Fine Dining

Oumi @ CapitaSpring

Nested in the same floor at Kaarla at the back of the restaurant is another dining concept by 1-Arden. Oumi features modern Japanese Kappo 割烹 dining, which means “cut and cook” in Japanese. The style lies between the formal Kaiseki multi-course fine dining and the omakase casual dining.

Kappo restaurants are usually small and cozy, frequented by regulars and known only through word of mouth. I was dining at Kaarla and was introduced to Oumi Modern Japanese Kappa by the manager Nigel.

Unlike kaiseki served in a ryotei where guests are seated in private rooms and cannot see the chef, kappo 割烹‘s main difference is that the seating mainly consists of a bar counter, and guests can watch as the chef cook up their meal and make direct requests. The greatest joy of visiting a kappo lies in watching the chef work their magic into preparing the foods. Some of them would chat with guests along the way, adding a pinch of human warmth to the cuisine.

9-Course Kappo Omakase

You need to order to be able to seat at the counter for omakase. The other seatings were reserved for ala carte menu only. There are only 10 seats at the counter with the current social distancing requirements, so reservation is absolutely necessary. However many of the items of the omakase menu were available as ala carte orders as well.

1/9 前菜 Zensai – Kaboucha Uni Tofu

House-made Tofu, Australian Pumpkin, Sea Urchin, Shiitake Tsuyu

前菜 Zensai – Kaboucha Uni Tofu

First course, 前菜 Zensai or amuse bouche. Chef has incorporated Australian pumpkin (かぼちゃ kaboucha) into the house made とふう tofu so you do not get get a bland piece of tofu. Topped with raw Hokkaido uni 雲丹 or sea urchin and 鰹節 katsuobushi or bonito flakes, it was really pretty to see as the paper thin flakes danced on the orangey uni. All the leaves and flowers came from the Edible Garden.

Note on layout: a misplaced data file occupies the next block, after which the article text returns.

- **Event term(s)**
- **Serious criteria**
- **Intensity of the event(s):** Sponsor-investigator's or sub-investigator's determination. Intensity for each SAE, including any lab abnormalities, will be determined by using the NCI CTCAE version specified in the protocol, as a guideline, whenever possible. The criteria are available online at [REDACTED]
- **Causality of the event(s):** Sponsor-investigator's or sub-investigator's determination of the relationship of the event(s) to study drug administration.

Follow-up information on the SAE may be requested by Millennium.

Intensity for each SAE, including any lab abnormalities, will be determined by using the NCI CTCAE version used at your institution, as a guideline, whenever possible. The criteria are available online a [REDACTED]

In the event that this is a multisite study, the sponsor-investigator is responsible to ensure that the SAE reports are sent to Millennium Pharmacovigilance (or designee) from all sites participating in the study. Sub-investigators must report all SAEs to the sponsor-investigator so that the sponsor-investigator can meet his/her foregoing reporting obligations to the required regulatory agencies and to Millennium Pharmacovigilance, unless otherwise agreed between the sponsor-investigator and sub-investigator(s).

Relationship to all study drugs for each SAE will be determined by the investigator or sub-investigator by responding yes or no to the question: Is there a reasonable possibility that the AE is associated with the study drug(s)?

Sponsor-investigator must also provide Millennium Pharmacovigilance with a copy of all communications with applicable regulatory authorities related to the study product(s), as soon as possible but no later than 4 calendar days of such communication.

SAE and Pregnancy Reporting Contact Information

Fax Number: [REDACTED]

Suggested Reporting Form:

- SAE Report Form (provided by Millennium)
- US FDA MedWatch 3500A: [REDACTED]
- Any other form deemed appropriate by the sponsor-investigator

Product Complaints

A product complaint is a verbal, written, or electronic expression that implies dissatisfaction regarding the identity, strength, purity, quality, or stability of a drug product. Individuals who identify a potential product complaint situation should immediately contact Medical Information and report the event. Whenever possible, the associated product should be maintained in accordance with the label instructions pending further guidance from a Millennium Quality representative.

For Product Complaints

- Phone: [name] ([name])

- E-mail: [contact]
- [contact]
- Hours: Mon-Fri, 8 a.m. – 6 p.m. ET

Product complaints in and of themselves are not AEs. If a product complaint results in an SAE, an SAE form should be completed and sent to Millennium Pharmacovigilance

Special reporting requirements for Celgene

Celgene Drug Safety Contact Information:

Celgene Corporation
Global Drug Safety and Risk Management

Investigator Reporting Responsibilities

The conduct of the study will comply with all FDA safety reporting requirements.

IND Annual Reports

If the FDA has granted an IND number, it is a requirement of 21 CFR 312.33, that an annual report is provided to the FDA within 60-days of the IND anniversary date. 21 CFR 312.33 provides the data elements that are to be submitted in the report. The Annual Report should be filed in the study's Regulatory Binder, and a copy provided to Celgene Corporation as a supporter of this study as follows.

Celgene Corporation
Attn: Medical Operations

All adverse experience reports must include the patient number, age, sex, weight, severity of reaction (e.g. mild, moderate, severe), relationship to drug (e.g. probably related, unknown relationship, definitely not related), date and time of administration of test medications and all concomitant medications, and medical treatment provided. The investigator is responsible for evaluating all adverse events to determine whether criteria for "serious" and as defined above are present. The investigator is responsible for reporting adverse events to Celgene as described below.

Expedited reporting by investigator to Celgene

Australian pumpkin in house made tofu

The entire amuse bouche was held together by the 椎茸つゆ shiitake tsuyu or mushroom flavoured soy sauce that has been diluted and and added with yuzu infusion. Refreshing and balanced with the sweetness of the pumpkin, the uni provided all the umami.

2/9 八寸 Hassun

An assorted platter of Chefs selected small dishes, tastefully placed together on a tray

八寸 Hassun

八寸 Hassun course usually features the appetisers of the season. The decorative flowers and leaves all came from the garden outside the restaurant. Some the ingredients used in the appetisers came from there too.

Tsukemono (Pickles) from Japan Tsukiji

For once, these pickles were not made in house but came from Tsukiji Outer Market. These tsukemono (Japanese pickles) was procured from a second generation pickle maker that continues to ply his trade in Tsukiji even after the main distribution market has been moved to Toyosu. I really liked the miniature baby daikon (radish), it was not overpoweringly sour and you can still taste the sweetness of the radish.